We must stop excusing drunken male behaviour

I am tired. I am tired of having the same conversation with male friends over and over again. I am tired of men that think it is acceptable to touch me on nights out. I am tired of being made to feel unreasonable when I talk about it. I am tired of men that excuse those men that have been inappropriate towards me or other female friends.

I want to make it clear: I do not care if he is a ‘good guy normally’. I do not care if he ‘drank too much’. I do not care if ‘he does not know better’.

There is always one guy in every group that is a bit off with women

I care that I am forced to accept unwanted groping and sexual advances as normal on a night out. I care that my female friends and I feel unable to talk about our experiences, without having men explain to us that this is normal.

In order to have an open and honest conversation about sexual assault and harassment at university, we have to address the drinking culture. This culture that tells some men that after a few pints all girls are fair game – ready to be treated like meat. Nothing reminds you that spaces do not belong to you like someone groping you on a night out.

Efforts to downplay groping and other forms of assault and harassment are everywhere. On last week’s Have I Got For You, Ian Hislop described an abuse of power by a male MP as ‘not high level crime, compared to say Putin or Trump.’

The only woman on the show that week, Jo Brand, responded by explaining: ‘It does not have to be high level for women to feel under siege in somewhere like the House of Commons […] if you’re constantly harassed, even in a small way, that builds up and that wears you down.’

There is obviously a large difference between the House of Commons and nightclubs , but the conversations we need to have remain the same. Being groped on a night out might seem like a minor issue, but when it happens nearly every time you go out you start to change your behaviour.

It does ‘wear you down’, as Brand claimed, especially because often you do not feel able to call it out in a cramped, dark club, faced by a guy twice your size; you often feel powerless. You can start to go out less, change the clubs you go to, dress differently, but even these changes do not make a difference.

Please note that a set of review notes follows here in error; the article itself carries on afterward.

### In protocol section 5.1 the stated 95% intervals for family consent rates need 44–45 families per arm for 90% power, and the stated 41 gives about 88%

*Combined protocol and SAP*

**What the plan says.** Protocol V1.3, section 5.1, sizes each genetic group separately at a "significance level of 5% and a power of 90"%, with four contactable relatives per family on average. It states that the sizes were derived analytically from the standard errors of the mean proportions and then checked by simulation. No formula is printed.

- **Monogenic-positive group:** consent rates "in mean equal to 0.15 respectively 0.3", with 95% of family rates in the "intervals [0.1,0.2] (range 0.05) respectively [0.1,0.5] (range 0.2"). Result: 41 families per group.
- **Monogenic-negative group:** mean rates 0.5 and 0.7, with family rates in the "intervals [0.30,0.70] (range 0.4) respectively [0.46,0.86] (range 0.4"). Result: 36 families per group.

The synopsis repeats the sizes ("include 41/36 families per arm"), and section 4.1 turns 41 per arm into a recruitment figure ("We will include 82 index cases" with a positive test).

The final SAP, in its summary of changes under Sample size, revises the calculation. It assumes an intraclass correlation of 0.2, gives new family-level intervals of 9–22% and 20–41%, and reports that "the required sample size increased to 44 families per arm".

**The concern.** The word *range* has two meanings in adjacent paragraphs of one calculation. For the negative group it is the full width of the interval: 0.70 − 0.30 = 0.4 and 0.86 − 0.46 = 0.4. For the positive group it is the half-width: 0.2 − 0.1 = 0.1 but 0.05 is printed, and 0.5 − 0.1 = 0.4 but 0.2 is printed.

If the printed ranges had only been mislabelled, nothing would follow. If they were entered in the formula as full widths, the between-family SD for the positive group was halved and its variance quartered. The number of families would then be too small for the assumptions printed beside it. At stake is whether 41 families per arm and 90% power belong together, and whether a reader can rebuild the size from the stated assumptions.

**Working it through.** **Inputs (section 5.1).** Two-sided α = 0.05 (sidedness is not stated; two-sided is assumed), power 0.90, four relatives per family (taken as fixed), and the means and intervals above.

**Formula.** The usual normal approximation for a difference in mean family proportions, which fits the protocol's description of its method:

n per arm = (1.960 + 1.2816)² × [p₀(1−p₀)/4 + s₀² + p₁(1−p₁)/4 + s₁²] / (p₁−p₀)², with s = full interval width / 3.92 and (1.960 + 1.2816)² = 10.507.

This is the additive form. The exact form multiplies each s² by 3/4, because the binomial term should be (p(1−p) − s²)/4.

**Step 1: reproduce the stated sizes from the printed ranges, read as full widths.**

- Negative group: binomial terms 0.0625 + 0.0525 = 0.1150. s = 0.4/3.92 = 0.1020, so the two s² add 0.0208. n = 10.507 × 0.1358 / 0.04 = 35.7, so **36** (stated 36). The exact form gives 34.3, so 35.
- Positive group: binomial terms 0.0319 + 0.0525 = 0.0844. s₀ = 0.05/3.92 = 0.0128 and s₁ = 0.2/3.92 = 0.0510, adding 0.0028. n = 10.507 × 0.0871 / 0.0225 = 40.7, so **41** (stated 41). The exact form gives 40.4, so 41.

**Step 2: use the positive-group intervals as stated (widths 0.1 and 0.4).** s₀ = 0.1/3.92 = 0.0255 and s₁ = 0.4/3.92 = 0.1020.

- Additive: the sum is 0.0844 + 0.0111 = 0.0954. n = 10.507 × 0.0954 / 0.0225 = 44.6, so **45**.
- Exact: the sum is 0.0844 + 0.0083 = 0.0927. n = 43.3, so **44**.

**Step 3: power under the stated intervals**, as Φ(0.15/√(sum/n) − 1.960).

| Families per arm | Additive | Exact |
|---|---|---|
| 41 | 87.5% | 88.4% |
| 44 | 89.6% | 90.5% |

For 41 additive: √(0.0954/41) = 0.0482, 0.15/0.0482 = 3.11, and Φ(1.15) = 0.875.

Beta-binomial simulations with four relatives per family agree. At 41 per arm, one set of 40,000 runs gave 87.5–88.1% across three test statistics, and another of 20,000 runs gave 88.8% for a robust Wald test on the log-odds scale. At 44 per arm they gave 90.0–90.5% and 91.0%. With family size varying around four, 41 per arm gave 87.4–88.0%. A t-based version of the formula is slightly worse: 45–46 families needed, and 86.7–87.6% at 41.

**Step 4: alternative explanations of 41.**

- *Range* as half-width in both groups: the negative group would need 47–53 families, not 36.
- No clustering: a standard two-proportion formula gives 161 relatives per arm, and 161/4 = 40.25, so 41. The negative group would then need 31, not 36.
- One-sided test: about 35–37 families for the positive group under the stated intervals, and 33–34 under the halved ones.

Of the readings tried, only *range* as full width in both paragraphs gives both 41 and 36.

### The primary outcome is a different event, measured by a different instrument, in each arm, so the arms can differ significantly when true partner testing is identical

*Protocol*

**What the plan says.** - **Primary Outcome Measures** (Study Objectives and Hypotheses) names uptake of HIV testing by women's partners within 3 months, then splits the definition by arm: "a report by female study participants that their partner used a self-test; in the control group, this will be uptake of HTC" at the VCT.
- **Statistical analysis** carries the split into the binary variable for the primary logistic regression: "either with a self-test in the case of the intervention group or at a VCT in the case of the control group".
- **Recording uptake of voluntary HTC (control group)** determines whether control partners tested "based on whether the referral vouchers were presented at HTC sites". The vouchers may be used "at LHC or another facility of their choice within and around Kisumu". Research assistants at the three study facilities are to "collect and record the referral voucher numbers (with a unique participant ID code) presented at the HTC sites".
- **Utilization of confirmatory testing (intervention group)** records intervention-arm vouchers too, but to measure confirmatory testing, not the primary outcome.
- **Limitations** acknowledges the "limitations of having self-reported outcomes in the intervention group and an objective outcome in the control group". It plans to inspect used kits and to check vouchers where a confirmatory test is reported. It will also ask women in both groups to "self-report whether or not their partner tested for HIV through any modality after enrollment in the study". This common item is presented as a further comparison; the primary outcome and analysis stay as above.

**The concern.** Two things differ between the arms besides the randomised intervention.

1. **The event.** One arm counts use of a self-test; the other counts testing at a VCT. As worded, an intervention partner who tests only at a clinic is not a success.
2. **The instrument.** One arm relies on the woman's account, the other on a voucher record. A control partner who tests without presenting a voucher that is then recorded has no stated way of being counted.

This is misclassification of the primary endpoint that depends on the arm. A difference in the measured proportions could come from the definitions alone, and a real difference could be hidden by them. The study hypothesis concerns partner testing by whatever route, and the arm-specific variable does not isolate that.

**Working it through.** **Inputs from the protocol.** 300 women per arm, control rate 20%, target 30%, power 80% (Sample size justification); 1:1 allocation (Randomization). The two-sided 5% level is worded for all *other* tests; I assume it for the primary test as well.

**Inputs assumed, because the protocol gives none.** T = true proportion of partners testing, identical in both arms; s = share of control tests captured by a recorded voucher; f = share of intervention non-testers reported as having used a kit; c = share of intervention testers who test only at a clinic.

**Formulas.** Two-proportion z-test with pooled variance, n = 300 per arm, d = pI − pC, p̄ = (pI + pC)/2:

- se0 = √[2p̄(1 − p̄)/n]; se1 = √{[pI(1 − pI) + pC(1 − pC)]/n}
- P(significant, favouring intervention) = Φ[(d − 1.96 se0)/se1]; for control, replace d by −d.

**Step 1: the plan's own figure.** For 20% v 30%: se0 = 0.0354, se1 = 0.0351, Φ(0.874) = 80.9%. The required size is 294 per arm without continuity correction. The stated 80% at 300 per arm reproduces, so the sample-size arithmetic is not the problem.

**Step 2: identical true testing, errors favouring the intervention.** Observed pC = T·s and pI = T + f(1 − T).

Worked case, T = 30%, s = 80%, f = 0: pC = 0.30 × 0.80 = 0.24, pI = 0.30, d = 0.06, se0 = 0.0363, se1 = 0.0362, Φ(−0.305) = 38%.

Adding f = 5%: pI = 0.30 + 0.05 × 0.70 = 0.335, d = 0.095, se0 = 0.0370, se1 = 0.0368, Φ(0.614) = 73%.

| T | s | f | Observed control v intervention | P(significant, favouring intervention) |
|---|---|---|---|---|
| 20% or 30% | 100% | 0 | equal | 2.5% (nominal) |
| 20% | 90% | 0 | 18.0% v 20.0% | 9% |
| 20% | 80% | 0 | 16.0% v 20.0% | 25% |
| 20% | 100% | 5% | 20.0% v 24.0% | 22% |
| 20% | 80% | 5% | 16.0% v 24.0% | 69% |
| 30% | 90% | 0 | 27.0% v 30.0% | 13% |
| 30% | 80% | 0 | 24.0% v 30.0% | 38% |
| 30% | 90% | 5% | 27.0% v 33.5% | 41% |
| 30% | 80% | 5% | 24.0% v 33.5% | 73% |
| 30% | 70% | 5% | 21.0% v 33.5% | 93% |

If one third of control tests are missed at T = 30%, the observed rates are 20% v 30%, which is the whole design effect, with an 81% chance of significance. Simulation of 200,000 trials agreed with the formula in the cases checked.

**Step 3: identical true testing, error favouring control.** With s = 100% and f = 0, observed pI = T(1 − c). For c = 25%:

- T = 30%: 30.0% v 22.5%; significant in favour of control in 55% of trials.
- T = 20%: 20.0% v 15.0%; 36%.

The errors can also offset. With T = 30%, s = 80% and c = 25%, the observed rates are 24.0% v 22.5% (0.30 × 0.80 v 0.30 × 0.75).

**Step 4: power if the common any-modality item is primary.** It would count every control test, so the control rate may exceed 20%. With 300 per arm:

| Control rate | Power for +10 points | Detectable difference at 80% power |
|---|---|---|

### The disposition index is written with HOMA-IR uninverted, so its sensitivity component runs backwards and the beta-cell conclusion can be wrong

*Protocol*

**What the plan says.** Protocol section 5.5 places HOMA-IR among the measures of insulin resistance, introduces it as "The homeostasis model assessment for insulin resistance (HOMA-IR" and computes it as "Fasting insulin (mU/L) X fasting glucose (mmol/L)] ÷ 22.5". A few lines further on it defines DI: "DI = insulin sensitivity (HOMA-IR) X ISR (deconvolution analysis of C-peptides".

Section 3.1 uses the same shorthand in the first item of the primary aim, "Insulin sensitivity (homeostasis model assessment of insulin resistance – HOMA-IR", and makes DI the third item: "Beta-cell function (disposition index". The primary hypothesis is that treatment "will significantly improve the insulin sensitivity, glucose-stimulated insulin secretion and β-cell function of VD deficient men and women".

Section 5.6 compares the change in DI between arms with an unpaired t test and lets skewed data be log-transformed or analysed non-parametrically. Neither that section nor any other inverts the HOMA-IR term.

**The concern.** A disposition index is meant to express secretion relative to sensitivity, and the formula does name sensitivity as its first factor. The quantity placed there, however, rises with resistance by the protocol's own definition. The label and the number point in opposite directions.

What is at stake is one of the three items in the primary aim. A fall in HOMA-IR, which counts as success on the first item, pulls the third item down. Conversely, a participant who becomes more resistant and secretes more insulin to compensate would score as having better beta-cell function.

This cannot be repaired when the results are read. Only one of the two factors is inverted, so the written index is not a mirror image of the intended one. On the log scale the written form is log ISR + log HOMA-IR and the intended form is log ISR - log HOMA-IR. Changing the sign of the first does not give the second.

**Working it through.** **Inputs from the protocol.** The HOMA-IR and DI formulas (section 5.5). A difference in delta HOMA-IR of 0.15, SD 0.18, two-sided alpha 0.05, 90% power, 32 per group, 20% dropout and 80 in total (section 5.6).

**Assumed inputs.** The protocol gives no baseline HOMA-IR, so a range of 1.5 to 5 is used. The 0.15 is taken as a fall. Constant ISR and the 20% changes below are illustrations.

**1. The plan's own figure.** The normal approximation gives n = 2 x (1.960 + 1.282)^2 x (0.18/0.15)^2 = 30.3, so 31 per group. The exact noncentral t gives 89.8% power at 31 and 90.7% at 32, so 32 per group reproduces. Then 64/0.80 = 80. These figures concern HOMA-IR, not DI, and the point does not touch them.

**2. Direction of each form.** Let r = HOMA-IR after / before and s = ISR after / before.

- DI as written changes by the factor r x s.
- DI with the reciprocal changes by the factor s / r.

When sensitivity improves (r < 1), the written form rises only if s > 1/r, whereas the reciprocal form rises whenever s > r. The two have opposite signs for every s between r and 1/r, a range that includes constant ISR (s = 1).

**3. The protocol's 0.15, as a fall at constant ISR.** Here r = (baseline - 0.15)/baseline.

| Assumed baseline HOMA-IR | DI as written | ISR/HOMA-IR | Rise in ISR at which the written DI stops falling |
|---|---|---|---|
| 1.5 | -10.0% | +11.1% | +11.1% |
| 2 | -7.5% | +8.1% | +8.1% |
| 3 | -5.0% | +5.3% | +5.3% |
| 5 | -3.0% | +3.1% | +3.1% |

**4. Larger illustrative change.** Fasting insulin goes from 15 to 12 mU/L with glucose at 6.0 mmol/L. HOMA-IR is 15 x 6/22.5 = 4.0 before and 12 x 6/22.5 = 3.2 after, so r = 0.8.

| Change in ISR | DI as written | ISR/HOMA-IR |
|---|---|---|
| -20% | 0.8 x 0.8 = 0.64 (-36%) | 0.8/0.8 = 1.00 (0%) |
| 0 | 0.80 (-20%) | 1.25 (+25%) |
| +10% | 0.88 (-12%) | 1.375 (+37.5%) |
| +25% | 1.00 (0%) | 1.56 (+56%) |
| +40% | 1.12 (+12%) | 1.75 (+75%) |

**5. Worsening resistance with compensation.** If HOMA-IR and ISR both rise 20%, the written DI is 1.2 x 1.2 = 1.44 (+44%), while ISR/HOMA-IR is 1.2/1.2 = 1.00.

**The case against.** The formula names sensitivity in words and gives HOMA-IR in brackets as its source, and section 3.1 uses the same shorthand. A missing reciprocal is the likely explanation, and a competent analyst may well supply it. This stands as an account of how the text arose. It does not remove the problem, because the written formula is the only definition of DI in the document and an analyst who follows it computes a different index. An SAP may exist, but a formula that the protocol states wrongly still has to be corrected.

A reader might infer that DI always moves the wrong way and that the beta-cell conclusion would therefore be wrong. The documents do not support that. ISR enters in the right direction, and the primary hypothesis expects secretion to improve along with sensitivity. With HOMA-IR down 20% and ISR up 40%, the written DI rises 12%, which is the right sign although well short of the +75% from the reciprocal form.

There is always one. One guy in every group that everyone knows is a bit off with women. ‘Lovely’ when sober, but two pints down and he’s ruining your female friends’ evenings with unwanted advances. Call him out. When your female friends talk to you about it the following morning, do not excuse him. Do not tell them that normally he is a nice guy or that he just acts like this when he is drunk.

You feel as though you are the problem

Firstly, this tells your female friends that you do not deem this behaviour unusual – you think it is a normal part of a night out, which is terrifying. Secondly, it silences those friends. It tells us that you do not think these actions are important and you do not value us, women, and our experiences.

Tell him. Take him to one side and talk to him about the way he treats women. Explain that there are boundaries. On nights out keep an eye on him. Protect your female friends. We should not be thrown under the bus for you to have a fun evening. These conversations are not easy. They never are. But they need to happen.

Every part of the conversation surrounding sexual assault has become dominated by excuses. Ironically, it robs the perpetrators of their agency. It silences the victims and makes it harder for us to speak out. When you are told that the person who assaulted you is actually ‘lovely’, you feel as though you are the problem. You feel as though you are being unreasonable for talking about it.

We need to centre conversations surrounding assault towards those who have experienced it and work towards a culture that condemns the perpetrators.

Photograph: Alan Levine via Flickr and Creative Commons

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